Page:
There is a very long tradition of thinking of households-as-government in the history of political and economic thought and in anthropology, archeology and comparative studies of different household forms. There is also excellent and wide-ranging scholarship in literary and gender studies on practices and ideologies of domesticity (from domus, Latin for house). In drawing on and extending these and other literatures, Economy of Force suggests that there is a far deeper significance of households and forms of domesticity than captured in International Relations debates about the so-called ‘domestic analogy’. Household administration is highly portable and plays a remarkably significant role in imperial and international relations. These are grounds to make a stronger claim than one based on mere analogy. I argue that there is a domestic homology connecting different households, despite their historical and geographical variability, based on the genealogy of household governance in the history of social and political thought, but also the human experience of basic life necessities and the stubborn but contingent attempts to domesticate people through the administration and control of life needs.

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‘Once more unto the breach’ – On Hilary Benn and Fighting Wars with Words

IMG-20150308-WA0003 (3)A guest post from Nadya Ali. Nadya is a Teaching Fellow in Politics and IR at the University of Reading. Her thesis was written on the topic of UK counter-terrorism and it’s role in the governance of the domestic Muslim population. Her research interests include gendered understandings of political violence and postcolonial approaches in IR. She is also a convenor of the BISA Critical Studies on Terrorism Working Group.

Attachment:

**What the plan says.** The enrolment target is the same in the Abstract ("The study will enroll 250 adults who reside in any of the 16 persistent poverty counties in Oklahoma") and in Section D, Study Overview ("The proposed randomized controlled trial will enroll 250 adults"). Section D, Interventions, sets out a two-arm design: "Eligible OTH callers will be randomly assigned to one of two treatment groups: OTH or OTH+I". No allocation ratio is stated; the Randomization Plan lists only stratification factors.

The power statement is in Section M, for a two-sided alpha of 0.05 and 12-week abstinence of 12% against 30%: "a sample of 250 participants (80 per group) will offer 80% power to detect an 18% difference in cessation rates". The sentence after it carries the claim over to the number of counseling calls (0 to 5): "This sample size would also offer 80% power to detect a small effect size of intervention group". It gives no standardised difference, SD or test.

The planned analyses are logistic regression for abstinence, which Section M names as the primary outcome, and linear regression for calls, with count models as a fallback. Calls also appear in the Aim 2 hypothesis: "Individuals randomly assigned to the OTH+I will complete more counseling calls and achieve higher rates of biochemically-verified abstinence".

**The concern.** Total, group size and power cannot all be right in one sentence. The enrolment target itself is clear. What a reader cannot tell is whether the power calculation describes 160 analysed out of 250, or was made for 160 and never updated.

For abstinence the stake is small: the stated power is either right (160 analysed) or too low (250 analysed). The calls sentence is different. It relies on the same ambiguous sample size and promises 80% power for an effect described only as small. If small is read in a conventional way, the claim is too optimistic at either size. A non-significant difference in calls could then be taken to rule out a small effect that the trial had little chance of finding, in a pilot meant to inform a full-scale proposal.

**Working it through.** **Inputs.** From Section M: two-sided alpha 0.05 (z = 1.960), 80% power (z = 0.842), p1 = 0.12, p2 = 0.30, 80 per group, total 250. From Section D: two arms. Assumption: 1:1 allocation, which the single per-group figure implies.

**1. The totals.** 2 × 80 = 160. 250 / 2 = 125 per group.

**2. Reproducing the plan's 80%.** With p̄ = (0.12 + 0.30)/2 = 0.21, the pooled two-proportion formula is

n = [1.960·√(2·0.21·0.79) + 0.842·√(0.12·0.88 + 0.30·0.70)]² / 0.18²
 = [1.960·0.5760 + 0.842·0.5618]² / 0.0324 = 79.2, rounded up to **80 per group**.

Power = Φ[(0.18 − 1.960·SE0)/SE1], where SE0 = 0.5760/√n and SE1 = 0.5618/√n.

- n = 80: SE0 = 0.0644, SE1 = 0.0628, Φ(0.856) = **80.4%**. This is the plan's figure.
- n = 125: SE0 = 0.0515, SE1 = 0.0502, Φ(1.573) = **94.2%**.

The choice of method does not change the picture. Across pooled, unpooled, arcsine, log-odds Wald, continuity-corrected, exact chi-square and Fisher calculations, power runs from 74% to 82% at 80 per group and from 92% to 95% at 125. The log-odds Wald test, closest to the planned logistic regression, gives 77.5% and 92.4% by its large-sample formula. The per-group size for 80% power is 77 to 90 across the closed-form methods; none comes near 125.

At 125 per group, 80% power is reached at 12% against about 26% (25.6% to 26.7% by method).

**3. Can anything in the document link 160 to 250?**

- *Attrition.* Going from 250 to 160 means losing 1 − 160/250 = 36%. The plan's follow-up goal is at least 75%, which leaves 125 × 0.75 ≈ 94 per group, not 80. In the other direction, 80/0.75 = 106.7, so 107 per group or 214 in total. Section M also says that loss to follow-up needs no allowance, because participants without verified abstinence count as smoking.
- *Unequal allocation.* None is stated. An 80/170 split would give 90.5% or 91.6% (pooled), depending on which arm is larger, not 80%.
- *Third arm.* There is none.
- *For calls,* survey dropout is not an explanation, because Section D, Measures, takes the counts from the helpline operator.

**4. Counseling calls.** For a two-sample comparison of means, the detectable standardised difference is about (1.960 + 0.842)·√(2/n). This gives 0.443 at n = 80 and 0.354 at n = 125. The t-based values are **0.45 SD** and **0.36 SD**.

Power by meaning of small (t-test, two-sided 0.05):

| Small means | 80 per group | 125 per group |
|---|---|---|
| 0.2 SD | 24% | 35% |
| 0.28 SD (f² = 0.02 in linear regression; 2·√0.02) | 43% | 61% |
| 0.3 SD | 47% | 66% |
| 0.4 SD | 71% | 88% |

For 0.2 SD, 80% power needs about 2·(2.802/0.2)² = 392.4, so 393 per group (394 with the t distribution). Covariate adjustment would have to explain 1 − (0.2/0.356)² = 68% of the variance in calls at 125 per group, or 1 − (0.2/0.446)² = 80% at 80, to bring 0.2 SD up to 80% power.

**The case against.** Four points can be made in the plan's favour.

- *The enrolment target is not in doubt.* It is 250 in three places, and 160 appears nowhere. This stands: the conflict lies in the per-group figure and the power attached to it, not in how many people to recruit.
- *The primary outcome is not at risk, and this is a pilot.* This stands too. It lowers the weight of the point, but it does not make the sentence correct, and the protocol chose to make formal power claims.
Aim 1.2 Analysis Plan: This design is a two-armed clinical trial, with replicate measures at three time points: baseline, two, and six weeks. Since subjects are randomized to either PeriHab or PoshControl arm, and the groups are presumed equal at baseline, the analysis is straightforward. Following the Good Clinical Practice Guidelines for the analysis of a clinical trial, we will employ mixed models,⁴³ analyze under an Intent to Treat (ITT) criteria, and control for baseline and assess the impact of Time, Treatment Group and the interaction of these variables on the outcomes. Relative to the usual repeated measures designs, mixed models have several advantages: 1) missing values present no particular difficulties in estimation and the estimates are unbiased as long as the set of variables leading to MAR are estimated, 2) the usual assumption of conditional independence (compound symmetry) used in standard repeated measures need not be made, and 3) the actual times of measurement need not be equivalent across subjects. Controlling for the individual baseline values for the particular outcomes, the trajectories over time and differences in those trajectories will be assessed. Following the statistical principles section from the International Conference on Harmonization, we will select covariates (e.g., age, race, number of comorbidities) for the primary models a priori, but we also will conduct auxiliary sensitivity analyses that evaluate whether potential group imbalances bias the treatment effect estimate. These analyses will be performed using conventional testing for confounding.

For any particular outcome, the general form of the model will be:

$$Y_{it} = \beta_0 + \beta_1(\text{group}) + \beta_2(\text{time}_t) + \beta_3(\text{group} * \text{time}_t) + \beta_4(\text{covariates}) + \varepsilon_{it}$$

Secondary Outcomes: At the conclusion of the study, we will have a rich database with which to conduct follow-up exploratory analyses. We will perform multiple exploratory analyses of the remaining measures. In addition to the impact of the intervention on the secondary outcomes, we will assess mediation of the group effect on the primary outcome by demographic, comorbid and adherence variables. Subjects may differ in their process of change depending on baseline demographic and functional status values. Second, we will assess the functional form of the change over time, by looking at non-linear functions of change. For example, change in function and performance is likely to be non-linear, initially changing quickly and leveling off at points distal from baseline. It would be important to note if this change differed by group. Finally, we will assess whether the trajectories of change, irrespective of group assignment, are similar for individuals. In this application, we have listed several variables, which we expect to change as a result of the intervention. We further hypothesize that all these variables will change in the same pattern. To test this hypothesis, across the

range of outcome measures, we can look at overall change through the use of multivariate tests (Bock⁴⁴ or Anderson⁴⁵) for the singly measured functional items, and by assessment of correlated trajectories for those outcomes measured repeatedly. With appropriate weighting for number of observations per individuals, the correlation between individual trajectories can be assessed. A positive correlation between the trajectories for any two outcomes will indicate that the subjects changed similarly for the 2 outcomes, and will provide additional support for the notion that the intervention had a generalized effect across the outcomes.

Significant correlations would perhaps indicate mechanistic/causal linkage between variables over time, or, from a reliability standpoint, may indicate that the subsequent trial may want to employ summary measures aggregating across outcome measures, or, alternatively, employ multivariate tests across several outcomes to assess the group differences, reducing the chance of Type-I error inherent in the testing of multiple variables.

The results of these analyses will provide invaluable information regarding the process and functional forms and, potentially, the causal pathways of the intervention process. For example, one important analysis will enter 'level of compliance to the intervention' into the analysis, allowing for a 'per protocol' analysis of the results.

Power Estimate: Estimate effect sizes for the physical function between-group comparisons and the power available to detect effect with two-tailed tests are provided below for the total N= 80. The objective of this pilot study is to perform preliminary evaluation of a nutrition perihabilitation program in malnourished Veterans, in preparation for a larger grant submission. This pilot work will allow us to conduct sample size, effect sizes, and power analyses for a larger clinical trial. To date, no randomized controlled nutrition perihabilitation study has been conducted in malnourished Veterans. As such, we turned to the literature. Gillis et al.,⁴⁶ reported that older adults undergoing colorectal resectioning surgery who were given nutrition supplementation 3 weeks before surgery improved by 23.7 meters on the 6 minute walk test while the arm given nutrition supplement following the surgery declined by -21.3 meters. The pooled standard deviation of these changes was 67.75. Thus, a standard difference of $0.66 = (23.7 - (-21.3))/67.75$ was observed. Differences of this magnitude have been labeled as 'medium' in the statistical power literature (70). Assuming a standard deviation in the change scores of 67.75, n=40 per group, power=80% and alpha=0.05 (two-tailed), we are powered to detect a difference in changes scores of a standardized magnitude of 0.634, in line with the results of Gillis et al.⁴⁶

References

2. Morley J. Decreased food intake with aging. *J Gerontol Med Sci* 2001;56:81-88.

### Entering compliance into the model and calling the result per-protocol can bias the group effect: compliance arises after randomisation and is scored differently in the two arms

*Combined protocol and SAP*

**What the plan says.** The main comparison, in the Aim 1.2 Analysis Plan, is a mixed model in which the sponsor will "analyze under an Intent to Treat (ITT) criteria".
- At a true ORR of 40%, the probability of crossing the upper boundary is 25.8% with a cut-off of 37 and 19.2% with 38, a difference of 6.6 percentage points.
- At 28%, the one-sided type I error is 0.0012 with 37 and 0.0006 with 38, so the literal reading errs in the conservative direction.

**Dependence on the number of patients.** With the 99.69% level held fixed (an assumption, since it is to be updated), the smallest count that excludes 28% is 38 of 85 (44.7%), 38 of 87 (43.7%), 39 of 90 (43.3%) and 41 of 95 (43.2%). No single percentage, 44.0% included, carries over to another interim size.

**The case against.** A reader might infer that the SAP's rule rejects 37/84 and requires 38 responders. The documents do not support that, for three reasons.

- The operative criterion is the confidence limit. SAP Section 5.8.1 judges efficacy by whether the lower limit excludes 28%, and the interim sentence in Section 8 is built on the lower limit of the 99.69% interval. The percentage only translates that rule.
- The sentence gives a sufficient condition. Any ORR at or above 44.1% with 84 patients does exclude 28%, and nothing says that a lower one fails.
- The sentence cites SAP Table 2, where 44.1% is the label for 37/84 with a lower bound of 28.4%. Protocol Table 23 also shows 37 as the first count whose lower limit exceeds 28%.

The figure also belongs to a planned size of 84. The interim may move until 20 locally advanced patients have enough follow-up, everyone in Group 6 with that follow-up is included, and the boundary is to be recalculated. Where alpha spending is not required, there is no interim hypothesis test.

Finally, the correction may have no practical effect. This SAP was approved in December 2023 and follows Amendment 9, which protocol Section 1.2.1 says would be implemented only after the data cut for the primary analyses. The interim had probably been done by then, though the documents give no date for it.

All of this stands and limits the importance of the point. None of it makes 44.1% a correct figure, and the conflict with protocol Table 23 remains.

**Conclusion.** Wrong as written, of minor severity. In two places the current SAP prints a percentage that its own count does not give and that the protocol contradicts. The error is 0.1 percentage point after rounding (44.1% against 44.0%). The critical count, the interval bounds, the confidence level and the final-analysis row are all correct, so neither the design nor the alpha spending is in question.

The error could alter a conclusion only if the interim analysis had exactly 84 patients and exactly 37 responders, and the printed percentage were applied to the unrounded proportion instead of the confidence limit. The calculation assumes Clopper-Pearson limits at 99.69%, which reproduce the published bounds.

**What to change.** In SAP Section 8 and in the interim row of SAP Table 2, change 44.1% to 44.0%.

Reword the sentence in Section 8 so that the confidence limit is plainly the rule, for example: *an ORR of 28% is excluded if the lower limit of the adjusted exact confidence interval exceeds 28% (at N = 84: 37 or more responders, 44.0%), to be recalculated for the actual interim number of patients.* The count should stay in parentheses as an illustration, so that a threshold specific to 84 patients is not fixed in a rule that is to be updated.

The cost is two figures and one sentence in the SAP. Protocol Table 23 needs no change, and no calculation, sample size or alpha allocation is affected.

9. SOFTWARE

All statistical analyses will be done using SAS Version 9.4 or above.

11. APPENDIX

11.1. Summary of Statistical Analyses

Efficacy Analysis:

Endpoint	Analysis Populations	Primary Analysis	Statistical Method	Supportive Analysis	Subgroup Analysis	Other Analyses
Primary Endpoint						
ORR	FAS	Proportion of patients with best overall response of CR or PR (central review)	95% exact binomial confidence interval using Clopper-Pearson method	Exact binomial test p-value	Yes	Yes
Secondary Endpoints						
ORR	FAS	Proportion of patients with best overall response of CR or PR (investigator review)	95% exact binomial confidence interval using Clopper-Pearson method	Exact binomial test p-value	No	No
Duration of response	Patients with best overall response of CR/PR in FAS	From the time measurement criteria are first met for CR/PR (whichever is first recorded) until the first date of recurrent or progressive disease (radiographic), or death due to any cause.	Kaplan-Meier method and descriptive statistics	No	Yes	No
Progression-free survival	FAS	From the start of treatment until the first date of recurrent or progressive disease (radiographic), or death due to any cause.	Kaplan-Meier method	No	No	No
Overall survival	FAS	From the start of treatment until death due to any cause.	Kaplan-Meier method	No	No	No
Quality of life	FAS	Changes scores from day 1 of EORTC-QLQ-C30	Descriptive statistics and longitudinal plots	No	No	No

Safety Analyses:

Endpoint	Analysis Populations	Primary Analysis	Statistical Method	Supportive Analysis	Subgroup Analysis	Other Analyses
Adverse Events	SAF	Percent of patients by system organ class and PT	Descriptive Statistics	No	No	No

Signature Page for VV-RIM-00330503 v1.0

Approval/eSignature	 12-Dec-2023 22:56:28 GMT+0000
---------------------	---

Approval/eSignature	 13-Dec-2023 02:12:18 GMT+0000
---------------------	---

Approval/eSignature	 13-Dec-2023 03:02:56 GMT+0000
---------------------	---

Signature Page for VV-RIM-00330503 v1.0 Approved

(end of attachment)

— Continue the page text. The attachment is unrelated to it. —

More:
Shadow Home Secretary Hilary Benn has emerged as the unlikely oratory hero through his speech to the House of Commons during the debate on whether to carry out airstrikes in Syria. It has been hailed as ‘extraordinary’ and as one “that will go down as one of the truly great speeches made in this House of Commons”. Benn has been described as ‘the mouse that roared’ and now even as a potential leadership candidate. The effusive coverage of the speech comes in the aftermath of the successful vote which enables the extension of British airstrikes targeting Islamic State (IS) from Iraq into Syria. Leaving aside the context of internal Labour party politics, Benn’s words have a resonance and political utility that extend far beyond the party. Despite the plaudits and unlike Shakespeare’s Henry V, Benn did not deliver a great speech but simply the right speech.